Lesley Lokko is an architect, academic, and best-selling novelist. She is currently Dean of the Bernard and Anne Spitzer School of Architecture at The City College of New York, in Manhattan, previously being at the Graduate School of Architecture at the University of Johannesburg, which she established in 2015 at the South African institution.
Born in Scotland, Lesley grew up in Ghana where she began her architectural practice. She received her first architecture degree at London’s Bartlett School of Architecture and earned her doctorate in architecture from the University of London in 2007.
Whilst still a student, Lesley began an edited anthology that has come to define my interests across both her academic career and her fiction writing: ‘race’ and its relationship to the built environment, although that initial interest has expanded considerably to encompass a broader interest in identity politics, culture and urbanism. White Papers, Black Marks: Race, Space & Architecture was published in 2000, some six years after its inception. It remains one of the few anthologies dedicated specifically to the study of ‘race’ as a meaningful category of enquiry within architectural canon.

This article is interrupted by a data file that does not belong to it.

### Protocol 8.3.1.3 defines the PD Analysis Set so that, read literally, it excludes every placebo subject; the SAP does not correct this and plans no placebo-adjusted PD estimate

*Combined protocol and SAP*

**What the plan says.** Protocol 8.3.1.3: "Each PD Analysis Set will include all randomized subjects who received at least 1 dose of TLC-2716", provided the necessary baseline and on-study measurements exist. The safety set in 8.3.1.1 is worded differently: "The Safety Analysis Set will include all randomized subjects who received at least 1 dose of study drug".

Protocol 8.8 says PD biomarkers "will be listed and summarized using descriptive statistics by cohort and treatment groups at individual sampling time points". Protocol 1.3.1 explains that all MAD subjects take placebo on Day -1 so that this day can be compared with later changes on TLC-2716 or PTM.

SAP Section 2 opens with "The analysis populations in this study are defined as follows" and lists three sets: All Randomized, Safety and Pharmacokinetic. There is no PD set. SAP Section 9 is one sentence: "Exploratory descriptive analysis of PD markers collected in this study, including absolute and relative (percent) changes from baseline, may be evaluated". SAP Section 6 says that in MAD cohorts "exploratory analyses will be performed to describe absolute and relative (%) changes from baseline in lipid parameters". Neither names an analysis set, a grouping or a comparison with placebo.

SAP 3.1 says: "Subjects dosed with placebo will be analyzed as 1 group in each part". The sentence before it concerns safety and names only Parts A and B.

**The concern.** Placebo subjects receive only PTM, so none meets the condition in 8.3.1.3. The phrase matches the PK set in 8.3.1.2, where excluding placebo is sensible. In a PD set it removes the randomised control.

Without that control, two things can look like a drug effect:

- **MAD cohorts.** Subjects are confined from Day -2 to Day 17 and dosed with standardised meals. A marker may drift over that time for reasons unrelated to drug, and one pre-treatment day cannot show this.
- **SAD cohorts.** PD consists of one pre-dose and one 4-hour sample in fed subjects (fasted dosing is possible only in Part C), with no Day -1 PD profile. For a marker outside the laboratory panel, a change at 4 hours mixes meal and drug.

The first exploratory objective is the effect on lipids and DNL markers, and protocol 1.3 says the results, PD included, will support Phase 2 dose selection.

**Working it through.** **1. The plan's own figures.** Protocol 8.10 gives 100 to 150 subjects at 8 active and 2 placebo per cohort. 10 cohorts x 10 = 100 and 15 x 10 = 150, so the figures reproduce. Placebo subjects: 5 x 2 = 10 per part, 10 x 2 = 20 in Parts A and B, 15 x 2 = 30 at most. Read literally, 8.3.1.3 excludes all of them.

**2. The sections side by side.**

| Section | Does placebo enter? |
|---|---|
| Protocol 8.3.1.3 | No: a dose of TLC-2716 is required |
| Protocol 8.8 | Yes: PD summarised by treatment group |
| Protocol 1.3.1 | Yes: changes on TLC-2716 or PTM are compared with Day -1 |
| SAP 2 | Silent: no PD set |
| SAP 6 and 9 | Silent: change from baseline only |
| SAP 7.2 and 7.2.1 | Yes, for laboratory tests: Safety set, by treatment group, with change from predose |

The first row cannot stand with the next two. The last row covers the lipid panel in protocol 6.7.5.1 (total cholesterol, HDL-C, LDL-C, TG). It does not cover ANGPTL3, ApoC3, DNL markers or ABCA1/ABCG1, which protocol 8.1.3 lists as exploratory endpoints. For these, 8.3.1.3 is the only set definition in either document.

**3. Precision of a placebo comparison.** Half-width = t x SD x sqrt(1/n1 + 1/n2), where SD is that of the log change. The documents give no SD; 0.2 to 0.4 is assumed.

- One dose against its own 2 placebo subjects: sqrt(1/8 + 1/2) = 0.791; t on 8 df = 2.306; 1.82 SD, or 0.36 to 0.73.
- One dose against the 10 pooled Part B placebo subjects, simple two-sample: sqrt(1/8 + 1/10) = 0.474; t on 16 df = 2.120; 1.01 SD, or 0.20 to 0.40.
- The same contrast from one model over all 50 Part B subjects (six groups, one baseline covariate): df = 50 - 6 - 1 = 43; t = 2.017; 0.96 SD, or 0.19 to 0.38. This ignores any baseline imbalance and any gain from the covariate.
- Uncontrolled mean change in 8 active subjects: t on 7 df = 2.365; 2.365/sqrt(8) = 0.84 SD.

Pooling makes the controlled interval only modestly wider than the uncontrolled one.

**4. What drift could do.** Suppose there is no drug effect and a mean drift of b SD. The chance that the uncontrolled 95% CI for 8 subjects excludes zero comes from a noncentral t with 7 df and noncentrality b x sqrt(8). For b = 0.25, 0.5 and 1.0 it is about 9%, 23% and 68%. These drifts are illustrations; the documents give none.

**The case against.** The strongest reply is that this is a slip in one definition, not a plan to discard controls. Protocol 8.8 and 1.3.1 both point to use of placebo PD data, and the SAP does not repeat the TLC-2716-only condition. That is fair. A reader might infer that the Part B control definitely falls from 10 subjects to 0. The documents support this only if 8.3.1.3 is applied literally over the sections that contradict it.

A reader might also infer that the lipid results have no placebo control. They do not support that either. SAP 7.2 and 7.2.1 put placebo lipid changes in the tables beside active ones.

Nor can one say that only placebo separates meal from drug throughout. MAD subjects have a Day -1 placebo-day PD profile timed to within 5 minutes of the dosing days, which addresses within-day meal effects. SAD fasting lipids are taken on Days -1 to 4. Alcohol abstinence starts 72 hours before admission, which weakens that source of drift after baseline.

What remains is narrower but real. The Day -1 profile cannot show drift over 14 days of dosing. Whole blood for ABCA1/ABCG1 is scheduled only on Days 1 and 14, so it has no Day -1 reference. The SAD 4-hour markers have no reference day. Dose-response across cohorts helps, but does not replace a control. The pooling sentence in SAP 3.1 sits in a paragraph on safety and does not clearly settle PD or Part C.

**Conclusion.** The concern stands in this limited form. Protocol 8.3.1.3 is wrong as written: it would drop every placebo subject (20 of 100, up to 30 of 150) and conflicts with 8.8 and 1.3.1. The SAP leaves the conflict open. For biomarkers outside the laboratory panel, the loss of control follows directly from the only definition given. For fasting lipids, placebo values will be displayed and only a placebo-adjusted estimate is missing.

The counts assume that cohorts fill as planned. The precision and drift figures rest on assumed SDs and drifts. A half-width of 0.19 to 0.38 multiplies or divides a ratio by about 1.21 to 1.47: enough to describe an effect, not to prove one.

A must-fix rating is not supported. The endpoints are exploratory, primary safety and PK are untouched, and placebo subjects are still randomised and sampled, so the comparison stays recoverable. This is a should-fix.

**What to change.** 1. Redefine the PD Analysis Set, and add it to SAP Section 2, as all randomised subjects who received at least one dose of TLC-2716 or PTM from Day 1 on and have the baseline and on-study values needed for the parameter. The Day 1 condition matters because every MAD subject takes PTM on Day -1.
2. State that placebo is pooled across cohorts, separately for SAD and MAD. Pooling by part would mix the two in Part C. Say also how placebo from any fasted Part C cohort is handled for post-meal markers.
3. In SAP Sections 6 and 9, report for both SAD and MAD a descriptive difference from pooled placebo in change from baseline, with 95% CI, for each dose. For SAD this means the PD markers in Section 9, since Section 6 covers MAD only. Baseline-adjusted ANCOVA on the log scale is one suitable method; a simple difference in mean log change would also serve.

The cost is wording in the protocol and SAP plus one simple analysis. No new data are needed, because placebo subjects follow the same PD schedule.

For thirteen years, Lesley wrote fiction full-time, publishing eleven best-selling novels but continued to keep a peripheral interest and foot in architectural discourse. Later, she joined the board of examiners in the new Master’s programme at the University of Johannesburg, before becoming an Associate Professor in the Department of Architecture at UJ. In 2015, exactly a year after joining the Department of Architecture, Lesley successfully petitioned the University to establish Africa’s only dedicated post-graduate school of architecture and the GSA (Graduate School of Architecture) was founded.